‎"Union Square is one of our city's most important public spaces. Its very name echoes the historic role it has played in New York City's history,” said Councilmember Corey Johnson.  

“The private takeover of public spaces is unacceptable. We need to create more public green space, not give away what is already rightfully ours," he said.

Critics also charge that the proposed new seasonal restaurant and its outdoor seating area will also dramatically alter the Parks' historic first amendment and free speech role by prohibiting these uses in the pavilion and in the North end of the park year-round. Union Square was designated as a National Historic Landmark in large part because of these important uses which began in 1882 in the park' s first pavilion.   

"We call upon Mayor DeBlasio to cancel the contract to create a high-end restaurant in Union Square Park and return the historic Pavilion for community uses,"  said Civil rights attorney Norman Siegel. 

"In this controversy, a "progressive" mayor should place the community's needs, wishes and rights over the establishment of and the development of business profits.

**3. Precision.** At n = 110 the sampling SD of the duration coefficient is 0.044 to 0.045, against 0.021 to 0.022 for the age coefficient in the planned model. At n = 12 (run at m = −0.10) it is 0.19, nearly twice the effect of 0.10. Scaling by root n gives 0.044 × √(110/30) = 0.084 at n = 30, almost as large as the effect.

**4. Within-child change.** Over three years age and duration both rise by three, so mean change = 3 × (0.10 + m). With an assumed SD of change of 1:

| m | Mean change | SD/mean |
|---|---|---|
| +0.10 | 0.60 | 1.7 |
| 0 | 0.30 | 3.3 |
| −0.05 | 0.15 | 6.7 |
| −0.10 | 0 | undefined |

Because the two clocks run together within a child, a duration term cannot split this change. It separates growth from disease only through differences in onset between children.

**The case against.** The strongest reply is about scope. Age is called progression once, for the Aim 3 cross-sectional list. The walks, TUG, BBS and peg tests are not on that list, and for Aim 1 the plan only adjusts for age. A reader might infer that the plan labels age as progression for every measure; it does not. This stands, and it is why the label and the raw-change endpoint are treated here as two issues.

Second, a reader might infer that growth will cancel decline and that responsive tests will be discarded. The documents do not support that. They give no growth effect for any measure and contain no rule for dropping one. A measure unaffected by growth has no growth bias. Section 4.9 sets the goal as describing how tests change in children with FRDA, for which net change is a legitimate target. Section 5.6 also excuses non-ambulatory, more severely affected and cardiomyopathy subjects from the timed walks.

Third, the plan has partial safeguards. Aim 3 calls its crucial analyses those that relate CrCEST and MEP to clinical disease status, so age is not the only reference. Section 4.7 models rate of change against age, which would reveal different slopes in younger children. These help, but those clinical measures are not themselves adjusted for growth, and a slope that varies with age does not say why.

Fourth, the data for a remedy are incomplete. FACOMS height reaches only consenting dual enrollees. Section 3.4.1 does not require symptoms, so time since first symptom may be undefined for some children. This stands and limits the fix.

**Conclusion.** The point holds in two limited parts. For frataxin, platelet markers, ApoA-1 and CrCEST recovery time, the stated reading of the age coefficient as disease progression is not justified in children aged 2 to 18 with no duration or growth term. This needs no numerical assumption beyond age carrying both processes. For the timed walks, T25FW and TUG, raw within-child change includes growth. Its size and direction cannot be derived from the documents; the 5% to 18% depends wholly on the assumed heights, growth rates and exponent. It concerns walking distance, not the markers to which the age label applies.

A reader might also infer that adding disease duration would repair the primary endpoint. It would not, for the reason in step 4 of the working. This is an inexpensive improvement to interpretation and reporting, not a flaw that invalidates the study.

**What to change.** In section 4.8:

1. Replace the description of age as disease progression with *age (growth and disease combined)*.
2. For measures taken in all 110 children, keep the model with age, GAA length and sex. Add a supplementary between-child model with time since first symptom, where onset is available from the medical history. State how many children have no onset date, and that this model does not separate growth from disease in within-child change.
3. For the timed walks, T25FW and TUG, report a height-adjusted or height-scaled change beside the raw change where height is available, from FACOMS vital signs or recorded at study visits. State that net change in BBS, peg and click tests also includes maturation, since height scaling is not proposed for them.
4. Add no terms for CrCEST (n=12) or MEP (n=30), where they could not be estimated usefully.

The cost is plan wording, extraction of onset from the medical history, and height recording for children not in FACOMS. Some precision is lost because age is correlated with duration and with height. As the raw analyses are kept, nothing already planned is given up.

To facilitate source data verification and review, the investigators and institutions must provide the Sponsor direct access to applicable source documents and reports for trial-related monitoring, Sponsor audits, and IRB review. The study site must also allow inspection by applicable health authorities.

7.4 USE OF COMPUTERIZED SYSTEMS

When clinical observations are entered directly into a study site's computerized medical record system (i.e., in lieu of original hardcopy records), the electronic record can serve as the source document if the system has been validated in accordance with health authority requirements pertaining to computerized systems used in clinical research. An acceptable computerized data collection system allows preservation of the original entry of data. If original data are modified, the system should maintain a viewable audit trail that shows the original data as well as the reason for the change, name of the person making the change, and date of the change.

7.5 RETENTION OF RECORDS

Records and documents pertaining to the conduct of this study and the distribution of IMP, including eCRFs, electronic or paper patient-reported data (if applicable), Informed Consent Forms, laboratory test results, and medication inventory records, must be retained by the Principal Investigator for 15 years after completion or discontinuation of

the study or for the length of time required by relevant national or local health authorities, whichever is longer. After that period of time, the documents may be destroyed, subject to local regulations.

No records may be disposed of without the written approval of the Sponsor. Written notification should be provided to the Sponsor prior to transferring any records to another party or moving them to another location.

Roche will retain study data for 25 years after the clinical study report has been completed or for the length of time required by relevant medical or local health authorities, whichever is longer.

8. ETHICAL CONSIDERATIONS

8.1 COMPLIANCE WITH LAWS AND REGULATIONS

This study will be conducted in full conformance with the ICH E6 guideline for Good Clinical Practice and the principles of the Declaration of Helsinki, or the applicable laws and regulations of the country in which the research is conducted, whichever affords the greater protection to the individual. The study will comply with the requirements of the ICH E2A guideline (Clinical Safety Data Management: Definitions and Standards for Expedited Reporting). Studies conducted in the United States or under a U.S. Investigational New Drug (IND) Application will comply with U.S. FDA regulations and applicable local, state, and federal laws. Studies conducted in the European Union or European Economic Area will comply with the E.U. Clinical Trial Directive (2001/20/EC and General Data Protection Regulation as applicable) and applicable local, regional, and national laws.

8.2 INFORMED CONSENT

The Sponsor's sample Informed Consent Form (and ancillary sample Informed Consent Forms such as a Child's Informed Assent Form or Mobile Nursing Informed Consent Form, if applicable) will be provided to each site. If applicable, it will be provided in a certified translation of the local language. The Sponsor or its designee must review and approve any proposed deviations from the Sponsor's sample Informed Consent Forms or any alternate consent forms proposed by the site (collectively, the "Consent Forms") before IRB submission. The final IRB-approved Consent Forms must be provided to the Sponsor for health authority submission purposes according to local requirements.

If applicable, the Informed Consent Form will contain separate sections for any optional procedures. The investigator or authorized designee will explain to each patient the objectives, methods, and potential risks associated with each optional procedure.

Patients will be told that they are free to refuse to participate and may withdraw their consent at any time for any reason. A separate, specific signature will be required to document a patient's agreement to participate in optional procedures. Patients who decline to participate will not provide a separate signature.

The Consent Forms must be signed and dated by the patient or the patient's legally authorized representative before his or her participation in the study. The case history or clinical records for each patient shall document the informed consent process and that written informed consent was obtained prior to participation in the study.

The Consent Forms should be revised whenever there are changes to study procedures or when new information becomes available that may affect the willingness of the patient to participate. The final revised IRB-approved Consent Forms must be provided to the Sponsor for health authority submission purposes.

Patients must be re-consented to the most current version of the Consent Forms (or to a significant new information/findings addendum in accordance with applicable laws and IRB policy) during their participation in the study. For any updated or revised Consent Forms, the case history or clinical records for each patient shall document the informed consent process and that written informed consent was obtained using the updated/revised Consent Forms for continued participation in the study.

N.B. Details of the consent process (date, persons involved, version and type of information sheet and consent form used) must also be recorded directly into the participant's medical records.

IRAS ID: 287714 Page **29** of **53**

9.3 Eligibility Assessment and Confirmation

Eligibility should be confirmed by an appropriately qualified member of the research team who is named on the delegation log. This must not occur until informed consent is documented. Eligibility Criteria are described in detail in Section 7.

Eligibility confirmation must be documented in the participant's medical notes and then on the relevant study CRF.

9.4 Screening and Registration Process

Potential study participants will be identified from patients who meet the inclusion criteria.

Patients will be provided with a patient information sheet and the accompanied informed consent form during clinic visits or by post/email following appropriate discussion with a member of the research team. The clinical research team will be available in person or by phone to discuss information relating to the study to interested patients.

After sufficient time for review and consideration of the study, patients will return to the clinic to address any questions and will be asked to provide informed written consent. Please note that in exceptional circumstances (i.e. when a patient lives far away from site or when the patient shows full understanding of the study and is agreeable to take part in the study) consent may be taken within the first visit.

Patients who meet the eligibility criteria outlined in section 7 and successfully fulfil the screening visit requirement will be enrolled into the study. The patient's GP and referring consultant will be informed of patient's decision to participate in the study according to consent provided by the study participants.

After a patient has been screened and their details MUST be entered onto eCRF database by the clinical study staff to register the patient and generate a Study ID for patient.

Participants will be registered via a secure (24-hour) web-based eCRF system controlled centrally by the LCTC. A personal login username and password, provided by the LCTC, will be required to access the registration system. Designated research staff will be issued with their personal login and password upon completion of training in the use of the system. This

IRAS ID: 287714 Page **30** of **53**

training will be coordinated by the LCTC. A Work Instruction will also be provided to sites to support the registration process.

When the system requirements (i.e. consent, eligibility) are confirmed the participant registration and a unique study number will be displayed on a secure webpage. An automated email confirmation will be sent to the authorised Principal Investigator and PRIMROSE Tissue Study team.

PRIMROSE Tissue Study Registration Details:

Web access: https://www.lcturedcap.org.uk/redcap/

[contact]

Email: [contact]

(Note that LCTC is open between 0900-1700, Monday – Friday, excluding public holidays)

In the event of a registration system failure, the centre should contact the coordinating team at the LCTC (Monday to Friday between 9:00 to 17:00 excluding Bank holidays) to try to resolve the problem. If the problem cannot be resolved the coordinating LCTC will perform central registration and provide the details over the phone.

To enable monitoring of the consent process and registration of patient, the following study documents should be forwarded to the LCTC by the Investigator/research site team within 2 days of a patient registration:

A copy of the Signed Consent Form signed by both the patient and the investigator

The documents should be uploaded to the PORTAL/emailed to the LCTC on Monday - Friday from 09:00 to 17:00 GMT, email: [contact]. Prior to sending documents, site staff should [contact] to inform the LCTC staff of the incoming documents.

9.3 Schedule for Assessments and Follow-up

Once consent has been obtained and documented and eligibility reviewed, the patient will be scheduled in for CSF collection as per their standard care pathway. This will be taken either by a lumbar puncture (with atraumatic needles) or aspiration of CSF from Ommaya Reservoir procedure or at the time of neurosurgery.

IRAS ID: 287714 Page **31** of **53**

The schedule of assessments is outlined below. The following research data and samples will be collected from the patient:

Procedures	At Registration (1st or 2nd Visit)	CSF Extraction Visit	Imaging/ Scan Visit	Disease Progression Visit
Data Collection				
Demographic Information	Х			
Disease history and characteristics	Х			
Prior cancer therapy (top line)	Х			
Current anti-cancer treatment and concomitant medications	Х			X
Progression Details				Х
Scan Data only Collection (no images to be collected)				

“So,  Mayor de Blasio,  this is a test for you, ” Siegel exclaimed,  “to see whether your actions will meet your rhetoric.”

Council Member Mark Levine said he also opposes the use of Union Square Park Pavilion for bar/restaurant and called for the preservation of this historic open space for the community and a safe playground for children.

"In a neighborhood already densely populated with restaurants and bars and lacking in public parks, it is essential to preserve Union Square as an open space pavilion," Council Member Levine, the newly appointed Chair of the Committee on Parks and Recreation Committee said in a statement.  

"For over a hundred years, Union Square has been the central ground for community activism and engagement. I stand with the community in their calls to rescind the contract put forth by the former administration and the Union Square Partnership - BID. We need to prioritize the needs of this community for recreational and gathering space over the interests of private development and ensure that this historic location continues to be the focal point for special events and programming that will benefit residents of all ages regardless to their income level."